It’s also perfect in showing how art can tell us as much about a character as words. Another reason for why the Hush interrogation scene is so effective is because Alburquere and Bellaire’s placement of light and shadow defines each person in that room along with setting the mood. The shadows over Bruce’s face are solid, always arranged so it looks like he still wears his mask, whereas Hush, who has Bruce’s face, is almost featureless under the room’s spotlight. Alfred, meanwhile, just stays cool, just like his color palate.

Albuquerque also tries his hand at writing, too. His and Rafael Scavone’s “Killers-In-Law” also involves Bruce infiltrating smugglers, this time with ties to the Russian mafia. It’s a standard enough undercover story, though it depends upon how well you believe someone as famous as Bruce Wayne can pass himself off as a Russian gangster without much of a disguise. Sebastián Fiumára’s art is also good, though not as arresting when compared with the main story.

But, so far, both stories in All-Star Batman #10 are off to excellent starts. The exploration of Batman-as-the-detective (one told with a different perspective other than Bruce’s) makes for a nice change of pace after Synder’s previous tales in the series. It may also prove a good Alfred Pennyworth mystery as much as a Batman mystery too.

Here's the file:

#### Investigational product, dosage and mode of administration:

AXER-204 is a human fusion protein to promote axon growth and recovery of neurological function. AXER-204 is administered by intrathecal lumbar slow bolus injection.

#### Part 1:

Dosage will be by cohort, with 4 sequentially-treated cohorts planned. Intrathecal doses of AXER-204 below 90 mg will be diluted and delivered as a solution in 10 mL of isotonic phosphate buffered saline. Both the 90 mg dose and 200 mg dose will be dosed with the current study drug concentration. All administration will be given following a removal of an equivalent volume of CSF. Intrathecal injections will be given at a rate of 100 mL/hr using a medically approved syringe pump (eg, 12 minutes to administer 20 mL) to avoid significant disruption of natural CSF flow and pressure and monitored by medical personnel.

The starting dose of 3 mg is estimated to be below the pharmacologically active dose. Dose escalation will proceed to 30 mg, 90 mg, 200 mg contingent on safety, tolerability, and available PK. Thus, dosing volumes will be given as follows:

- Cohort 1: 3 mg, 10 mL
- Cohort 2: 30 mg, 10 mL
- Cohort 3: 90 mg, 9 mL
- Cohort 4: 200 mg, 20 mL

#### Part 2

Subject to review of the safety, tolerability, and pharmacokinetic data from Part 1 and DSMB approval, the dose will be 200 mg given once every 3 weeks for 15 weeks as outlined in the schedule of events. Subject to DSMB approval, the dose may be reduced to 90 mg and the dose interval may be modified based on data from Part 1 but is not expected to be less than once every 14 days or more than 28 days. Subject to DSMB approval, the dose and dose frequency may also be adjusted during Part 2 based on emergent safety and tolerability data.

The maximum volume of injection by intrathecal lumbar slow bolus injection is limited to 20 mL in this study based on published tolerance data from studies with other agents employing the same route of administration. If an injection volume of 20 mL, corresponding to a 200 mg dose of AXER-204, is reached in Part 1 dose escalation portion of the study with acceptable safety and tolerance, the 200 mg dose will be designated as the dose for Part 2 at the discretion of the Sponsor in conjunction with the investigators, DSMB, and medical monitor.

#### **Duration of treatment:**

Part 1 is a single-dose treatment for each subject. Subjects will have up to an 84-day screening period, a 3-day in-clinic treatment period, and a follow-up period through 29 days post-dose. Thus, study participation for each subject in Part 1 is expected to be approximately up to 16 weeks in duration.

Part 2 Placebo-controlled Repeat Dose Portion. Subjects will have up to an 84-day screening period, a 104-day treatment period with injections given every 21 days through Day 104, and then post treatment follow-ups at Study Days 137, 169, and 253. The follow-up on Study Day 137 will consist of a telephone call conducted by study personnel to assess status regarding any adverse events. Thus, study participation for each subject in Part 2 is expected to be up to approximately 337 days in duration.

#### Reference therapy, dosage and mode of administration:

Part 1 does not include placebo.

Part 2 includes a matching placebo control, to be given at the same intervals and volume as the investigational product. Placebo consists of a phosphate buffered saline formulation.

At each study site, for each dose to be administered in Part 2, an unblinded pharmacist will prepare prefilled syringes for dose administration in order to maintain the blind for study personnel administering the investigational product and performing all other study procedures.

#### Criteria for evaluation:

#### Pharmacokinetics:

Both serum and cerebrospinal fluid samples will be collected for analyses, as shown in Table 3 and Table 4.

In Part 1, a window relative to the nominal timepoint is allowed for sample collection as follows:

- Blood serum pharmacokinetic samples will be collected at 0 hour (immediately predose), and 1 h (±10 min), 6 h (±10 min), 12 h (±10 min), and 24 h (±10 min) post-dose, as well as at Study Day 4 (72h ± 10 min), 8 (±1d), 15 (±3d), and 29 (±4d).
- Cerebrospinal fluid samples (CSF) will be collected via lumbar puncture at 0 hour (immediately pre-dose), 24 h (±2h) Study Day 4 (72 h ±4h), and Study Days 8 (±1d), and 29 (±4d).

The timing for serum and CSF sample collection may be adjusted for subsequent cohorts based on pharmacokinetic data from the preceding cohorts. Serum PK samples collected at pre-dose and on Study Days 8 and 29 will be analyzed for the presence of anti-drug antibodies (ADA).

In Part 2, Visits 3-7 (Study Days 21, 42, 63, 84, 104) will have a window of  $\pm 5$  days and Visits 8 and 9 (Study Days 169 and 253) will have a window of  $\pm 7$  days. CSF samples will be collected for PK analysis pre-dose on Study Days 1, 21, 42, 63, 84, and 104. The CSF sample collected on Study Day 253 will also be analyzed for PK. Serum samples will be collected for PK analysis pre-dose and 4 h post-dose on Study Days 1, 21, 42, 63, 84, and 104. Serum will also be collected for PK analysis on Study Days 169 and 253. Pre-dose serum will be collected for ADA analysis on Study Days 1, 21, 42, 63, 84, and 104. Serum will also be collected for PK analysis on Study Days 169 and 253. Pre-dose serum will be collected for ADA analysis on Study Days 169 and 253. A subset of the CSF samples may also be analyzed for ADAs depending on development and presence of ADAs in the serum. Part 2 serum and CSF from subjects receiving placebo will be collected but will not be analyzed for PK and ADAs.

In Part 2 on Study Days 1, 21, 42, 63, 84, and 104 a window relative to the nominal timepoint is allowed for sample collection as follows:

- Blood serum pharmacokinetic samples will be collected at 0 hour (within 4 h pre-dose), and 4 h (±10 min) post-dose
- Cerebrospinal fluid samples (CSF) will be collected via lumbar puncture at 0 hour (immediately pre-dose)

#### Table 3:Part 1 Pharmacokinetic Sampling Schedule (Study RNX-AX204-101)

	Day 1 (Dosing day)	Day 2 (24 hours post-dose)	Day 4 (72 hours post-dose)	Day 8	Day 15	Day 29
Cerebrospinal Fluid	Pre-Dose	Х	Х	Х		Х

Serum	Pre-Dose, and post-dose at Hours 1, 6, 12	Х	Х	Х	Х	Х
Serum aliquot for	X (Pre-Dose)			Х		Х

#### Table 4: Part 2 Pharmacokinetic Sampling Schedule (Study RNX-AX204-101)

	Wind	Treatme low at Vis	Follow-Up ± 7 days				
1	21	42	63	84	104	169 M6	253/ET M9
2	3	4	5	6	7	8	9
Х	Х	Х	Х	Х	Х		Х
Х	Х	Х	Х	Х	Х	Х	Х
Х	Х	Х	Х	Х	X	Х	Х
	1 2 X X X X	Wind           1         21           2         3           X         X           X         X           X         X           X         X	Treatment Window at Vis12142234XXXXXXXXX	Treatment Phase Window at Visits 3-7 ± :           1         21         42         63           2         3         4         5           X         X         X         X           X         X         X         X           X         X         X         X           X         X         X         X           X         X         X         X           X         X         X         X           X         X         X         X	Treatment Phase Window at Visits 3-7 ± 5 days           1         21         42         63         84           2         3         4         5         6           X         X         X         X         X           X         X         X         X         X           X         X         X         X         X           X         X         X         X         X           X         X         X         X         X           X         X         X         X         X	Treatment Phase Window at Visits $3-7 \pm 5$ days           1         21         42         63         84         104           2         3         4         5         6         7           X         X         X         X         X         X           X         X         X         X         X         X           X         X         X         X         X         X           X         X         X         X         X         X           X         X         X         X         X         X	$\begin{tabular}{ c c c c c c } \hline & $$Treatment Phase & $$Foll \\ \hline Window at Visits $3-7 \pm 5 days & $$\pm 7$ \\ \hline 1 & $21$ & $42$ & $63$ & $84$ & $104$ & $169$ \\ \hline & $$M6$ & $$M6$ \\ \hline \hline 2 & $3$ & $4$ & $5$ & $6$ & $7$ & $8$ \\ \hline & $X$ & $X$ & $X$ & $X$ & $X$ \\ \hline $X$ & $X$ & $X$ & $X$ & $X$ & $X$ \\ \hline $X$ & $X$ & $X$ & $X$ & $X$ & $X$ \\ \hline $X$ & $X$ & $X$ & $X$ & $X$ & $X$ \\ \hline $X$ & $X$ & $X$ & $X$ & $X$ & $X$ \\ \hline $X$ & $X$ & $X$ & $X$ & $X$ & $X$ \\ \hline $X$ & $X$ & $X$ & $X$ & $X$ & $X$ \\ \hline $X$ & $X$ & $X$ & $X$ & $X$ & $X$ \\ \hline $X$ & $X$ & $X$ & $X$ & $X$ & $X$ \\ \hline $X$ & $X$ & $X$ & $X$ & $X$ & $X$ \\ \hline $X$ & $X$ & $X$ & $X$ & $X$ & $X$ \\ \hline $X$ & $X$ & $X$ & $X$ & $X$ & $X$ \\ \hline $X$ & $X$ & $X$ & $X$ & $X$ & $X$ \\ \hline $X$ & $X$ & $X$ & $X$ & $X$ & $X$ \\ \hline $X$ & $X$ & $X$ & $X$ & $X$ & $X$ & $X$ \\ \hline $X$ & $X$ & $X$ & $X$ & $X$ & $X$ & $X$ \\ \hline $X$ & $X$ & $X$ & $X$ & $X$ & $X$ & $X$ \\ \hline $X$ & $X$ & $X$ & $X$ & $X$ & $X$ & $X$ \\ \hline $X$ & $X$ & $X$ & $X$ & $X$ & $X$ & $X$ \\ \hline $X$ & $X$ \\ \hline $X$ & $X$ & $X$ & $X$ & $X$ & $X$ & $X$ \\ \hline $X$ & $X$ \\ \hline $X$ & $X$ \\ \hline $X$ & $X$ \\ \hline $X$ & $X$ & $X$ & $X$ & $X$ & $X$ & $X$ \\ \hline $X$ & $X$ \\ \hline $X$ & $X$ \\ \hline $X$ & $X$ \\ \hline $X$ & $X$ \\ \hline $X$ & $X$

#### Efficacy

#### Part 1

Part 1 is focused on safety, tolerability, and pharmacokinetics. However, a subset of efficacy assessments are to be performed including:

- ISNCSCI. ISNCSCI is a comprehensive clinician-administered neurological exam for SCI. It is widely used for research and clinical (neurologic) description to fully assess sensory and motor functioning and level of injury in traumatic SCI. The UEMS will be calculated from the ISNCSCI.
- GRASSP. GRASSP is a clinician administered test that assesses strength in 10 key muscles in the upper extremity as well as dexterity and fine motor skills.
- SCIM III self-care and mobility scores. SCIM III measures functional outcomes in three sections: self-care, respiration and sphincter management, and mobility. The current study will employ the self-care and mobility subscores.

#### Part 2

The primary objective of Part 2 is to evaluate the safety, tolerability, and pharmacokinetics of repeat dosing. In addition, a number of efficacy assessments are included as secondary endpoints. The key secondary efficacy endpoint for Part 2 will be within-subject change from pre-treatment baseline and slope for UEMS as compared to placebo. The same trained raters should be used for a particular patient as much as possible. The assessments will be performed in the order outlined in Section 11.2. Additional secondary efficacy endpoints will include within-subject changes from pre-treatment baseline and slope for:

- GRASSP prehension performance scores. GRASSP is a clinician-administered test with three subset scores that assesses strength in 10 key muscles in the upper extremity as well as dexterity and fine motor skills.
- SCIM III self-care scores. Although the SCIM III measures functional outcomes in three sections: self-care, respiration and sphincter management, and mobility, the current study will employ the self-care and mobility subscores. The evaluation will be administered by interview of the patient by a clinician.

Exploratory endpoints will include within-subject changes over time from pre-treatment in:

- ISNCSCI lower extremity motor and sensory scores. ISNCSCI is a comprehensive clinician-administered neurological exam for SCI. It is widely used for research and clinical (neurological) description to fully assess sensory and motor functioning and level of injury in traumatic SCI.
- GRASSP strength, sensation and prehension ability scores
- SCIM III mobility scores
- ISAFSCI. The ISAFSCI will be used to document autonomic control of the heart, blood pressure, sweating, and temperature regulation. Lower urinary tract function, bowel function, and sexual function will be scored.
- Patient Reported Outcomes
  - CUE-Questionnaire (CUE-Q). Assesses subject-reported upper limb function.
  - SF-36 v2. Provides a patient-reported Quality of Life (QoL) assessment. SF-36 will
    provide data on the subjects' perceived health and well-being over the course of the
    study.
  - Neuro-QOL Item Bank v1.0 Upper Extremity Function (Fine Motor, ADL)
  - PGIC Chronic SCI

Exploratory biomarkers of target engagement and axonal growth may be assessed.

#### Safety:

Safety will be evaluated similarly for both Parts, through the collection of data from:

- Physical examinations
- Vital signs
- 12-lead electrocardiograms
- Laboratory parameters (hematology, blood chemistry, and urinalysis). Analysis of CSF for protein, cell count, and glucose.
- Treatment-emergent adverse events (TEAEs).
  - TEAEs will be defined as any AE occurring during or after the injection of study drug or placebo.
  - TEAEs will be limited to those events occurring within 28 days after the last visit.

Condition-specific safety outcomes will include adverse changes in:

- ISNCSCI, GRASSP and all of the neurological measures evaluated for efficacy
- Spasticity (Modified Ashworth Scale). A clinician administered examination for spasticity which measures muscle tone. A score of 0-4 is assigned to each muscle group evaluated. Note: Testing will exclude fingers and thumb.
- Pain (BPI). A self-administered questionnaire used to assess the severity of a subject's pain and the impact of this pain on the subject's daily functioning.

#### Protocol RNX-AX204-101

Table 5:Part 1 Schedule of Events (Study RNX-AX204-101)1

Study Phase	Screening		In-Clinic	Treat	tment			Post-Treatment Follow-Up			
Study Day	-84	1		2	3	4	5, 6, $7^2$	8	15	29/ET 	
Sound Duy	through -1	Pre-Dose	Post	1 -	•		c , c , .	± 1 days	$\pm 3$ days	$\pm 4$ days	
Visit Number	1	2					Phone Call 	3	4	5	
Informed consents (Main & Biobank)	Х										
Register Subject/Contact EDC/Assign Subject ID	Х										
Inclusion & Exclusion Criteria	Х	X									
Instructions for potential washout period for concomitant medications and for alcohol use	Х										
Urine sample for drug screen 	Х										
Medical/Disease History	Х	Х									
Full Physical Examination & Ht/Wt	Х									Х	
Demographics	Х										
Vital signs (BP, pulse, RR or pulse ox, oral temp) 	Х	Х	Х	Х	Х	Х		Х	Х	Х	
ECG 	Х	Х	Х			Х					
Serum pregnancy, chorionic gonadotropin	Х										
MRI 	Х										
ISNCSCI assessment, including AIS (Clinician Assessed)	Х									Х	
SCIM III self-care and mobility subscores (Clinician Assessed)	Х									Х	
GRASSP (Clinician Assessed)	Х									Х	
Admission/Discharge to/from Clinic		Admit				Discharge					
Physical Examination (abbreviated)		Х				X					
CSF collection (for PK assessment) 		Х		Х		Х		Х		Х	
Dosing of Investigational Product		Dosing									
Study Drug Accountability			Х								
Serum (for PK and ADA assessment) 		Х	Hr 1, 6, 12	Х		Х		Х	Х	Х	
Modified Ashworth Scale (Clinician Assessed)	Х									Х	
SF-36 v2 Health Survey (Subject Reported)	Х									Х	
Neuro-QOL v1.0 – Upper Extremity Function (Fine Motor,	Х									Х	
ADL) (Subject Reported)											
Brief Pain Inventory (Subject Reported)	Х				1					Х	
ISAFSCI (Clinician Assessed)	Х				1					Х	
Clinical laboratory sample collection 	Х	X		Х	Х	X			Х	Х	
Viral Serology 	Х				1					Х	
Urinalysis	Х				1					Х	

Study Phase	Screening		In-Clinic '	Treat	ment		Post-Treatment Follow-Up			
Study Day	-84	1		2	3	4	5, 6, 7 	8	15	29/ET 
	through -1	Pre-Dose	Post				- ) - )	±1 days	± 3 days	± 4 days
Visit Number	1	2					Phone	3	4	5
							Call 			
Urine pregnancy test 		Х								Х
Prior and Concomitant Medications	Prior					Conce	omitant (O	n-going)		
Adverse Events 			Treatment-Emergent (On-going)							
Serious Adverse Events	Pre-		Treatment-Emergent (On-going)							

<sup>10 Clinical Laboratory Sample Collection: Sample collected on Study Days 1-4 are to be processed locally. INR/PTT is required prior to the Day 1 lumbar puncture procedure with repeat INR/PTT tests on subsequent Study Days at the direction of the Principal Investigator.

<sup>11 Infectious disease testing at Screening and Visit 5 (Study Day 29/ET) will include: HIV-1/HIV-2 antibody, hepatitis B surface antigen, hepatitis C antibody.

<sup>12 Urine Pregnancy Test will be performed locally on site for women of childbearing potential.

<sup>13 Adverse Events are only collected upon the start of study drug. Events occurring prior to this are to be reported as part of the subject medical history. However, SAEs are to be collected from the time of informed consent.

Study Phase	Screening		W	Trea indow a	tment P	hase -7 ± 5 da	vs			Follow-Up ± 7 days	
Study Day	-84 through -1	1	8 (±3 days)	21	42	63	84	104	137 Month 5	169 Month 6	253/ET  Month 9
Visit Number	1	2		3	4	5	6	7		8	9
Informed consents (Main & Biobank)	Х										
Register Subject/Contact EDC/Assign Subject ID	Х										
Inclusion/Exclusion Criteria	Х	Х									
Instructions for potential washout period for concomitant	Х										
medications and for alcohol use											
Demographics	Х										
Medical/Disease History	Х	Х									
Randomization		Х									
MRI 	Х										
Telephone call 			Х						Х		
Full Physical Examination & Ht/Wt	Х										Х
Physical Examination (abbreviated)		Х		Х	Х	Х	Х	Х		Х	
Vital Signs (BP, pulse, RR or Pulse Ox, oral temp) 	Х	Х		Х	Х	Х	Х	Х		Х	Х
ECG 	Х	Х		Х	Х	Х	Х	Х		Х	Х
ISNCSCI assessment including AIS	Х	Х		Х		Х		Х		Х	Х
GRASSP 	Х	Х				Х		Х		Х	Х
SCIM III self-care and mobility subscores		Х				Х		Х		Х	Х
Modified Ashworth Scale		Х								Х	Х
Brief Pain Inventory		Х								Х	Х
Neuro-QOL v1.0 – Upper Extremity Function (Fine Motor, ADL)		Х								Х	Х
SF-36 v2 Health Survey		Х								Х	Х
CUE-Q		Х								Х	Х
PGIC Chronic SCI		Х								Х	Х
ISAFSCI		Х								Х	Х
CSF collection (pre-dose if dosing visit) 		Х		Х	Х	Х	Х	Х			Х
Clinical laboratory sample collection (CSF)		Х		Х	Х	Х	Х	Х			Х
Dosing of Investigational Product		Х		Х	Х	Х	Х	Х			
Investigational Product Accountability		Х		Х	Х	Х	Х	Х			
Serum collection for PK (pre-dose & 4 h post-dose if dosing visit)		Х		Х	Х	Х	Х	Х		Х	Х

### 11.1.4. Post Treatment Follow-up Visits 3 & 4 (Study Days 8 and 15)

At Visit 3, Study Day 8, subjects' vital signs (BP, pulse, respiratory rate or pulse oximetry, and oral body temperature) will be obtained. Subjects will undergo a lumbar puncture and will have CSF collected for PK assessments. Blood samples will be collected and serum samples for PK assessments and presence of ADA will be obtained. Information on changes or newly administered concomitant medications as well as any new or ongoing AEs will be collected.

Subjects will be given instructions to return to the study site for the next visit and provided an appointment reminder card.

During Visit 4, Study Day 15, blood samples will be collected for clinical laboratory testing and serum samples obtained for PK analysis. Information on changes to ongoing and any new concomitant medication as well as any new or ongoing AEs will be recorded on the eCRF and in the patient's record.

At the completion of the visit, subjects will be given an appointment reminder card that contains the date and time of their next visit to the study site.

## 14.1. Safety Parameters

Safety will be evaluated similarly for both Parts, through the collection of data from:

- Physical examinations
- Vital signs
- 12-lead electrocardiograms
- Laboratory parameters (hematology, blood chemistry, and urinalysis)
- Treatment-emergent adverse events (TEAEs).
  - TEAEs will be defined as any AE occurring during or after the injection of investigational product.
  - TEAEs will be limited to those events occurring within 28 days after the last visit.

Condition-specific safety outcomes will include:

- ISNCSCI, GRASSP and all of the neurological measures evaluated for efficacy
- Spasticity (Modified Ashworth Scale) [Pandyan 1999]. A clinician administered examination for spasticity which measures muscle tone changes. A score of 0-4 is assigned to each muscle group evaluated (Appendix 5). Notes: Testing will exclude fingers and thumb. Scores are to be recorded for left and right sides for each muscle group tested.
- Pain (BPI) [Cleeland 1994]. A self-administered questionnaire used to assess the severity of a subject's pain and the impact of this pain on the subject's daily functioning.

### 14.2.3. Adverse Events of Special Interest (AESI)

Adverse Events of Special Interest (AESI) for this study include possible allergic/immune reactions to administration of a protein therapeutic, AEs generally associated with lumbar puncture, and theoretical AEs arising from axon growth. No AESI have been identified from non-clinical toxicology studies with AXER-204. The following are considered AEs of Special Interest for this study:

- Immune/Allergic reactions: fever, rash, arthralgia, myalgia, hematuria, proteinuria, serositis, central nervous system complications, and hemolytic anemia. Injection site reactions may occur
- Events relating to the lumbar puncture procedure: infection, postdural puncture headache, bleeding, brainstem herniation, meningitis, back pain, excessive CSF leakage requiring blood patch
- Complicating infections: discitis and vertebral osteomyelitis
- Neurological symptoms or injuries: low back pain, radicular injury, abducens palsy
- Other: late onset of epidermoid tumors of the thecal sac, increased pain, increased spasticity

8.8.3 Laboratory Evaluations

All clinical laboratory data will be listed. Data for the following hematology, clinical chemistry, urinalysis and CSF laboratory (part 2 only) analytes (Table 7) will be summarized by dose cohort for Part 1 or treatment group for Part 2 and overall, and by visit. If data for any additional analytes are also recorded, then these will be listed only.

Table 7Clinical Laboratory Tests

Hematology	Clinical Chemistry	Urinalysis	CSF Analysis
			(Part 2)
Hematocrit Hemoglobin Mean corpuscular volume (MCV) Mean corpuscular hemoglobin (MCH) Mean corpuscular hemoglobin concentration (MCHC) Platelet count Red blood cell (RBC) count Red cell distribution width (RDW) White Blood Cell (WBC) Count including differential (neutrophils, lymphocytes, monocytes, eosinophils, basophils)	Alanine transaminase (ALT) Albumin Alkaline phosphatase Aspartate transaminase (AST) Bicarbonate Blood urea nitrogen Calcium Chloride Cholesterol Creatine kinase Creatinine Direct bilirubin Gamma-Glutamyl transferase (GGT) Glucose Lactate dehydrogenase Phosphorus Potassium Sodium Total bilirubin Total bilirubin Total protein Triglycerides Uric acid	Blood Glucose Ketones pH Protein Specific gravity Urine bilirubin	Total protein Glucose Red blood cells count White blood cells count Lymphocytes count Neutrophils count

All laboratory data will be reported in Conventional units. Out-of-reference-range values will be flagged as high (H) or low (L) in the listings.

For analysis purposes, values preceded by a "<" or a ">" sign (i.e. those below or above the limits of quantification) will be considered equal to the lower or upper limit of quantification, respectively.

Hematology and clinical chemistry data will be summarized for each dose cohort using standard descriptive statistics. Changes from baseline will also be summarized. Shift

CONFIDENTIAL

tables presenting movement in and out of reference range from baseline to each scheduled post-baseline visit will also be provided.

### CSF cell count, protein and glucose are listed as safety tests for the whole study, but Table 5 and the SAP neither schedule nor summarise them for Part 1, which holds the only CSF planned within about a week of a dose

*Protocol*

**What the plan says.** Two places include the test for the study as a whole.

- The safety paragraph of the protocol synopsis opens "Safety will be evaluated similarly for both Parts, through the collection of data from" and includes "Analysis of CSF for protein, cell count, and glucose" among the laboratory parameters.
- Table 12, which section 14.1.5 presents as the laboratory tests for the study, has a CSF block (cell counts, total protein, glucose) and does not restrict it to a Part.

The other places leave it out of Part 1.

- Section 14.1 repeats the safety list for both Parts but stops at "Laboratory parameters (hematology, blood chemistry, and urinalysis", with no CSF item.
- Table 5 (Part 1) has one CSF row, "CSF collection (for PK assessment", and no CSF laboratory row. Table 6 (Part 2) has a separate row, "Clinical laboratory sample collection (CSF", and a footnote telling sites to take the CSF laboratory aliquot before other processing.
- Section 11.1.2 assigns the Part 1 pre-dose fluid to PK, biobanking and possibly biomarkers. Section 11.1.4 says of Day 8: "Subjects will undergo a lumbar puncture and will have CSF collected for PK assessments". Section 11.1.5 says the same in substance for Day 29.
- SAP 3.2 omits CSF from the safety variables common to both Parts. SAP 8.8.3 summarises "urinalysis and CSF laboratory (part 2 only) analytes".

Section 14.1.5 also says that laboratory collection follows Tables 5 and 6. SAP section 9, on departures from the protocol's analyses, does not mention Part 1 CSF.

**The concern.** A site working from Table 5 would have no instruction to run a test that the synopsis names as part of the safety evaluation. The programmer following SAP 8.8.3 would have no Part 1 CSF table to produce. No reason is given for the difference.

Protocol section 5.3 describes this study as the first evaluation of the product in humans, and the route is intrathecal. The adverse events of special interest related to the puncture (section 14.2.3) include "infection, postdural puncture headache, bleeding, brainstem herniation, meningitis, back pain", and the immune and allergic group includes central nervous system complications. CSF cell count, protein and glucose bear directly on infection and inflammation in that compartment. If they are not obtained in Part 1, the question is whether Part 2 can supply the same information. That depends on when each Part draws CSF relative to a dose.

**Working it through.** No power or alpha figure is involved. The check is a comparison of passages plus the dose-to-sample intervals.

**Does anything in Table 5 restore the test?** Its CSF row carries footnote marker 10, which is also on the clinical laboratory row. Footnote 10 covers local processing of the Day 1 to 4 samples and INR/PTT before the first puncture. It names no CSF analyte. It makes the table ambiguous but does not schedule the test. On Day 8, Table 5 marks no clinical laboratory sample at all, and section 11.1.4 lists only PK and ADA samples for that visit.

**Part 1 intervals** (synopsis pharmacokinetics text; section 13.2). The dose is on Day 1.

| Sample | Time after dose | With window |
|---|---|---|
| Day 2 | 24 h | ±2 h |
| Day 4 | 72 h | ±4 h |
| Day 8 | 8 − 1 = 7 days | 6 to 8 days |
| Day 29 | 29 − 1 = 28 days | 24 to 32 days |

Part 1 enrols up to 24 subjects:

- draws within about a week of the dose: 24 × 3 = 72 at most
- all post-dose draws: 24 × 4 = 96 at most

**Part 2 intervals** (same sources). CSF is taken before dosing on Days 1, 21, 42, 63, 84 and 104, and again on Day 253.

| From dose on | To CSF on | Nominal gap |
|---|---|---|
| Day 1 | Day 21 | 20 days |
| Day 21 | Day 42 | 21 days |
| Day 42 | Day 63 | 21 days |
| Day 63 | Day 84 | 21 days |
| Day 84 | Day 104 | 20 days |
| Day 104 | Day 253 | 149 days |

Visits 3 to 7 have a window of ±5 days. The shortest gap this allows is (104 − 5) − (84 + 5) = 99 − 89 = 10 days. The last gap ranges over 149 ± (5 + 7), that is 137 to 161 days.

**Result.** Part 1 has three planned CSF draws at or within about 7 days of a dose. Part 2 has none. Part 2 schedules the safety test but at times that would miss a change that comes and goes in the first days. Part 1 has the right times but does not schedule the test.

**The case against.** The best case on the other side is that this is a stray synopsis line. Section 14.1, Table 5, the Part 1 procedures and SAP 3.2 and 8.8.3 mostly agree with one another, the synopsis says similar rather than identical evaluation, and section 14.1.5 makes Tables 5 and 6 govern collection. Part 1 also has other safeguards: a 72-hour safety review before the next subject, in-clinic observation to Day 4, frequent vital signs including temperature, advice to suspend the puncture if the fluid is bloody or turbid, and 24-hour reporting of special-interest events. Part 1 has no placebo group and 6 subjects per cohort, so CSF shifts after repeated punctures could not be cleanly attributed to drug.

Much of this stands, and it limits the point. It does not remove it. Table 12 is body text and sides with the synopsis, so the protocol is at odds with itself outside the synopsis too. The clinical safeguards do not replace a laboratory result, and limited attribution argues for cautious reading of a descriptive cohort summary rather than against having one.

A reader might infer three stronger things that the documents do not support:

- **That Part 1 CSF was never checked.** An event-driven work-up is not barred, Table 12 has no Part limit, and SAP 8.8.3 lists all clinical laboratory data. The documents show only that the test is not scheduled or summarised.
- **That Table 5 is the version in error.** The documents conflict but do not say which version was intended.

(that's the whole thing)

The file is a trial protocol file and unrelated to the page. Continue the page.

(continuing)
Stillanerd’s Score: 4.5 out of 5

Next: Stillanerd Reviews: Amazing Spider-Man vol. 4 #27 review

Credit: Rafael Albuquerque and Jordie Bellaire (DC Entertainment); from All-Star Batman #10

Stillanerd’s Nerdy Nitpicks (possible spoilers)

  • Geez, Bats! If you’re this much of a back-seat driver when it comes to your previous Batmobile, why you’d even let Alfred take the steering controls?
  • Hey there, comic! Don’t you go upsetting our friends at Marlin Maniac by bagging on their team.
  • Hold on? There’s no “Bob” with “Bill” and “Jerry” in the broadcaster’s booth?
  • “Slumps happen. [Miami] will recover.” Guess Bruce knows this from reading an advanced copy of this New York Times story and didn’t tell Alfred.
  • So under a “T” rating, you can’t show someone flipping the bird, but you can still show a murder victim’s open chest wound? And someone using drugs?
  • Okay, I don’t care how tough you are. No way can you survive getting beaned in the head by a traffic light while standing on top of a moving bus.
  • Yes, in case you’re wondering, Edward Thatch (a.k.a. Blackbeard), Black Caesar, John Rackham (misspelled as Rackum in the comic), and Diabolito were all historically real pirates. Whether they had an offspring is up for debate.
  • Fort Dexter, however, does not exist. Though a certain TV series with the same namesake did take place in Miami.
  • Not sure about the accuracy of Blackbeard’s ship, Queen Anne’s Revenge, being “famously” outfitted with “iron-ribbed broadsides,” either.
  • “Spacebo!” I think the correct pronunciation is “spacibo,” Bruce. Better watch it, or you just might blow your cover.
  • “And she’s a knockout.” As if you needed more proof that bad girls are Batman’s kryptonite.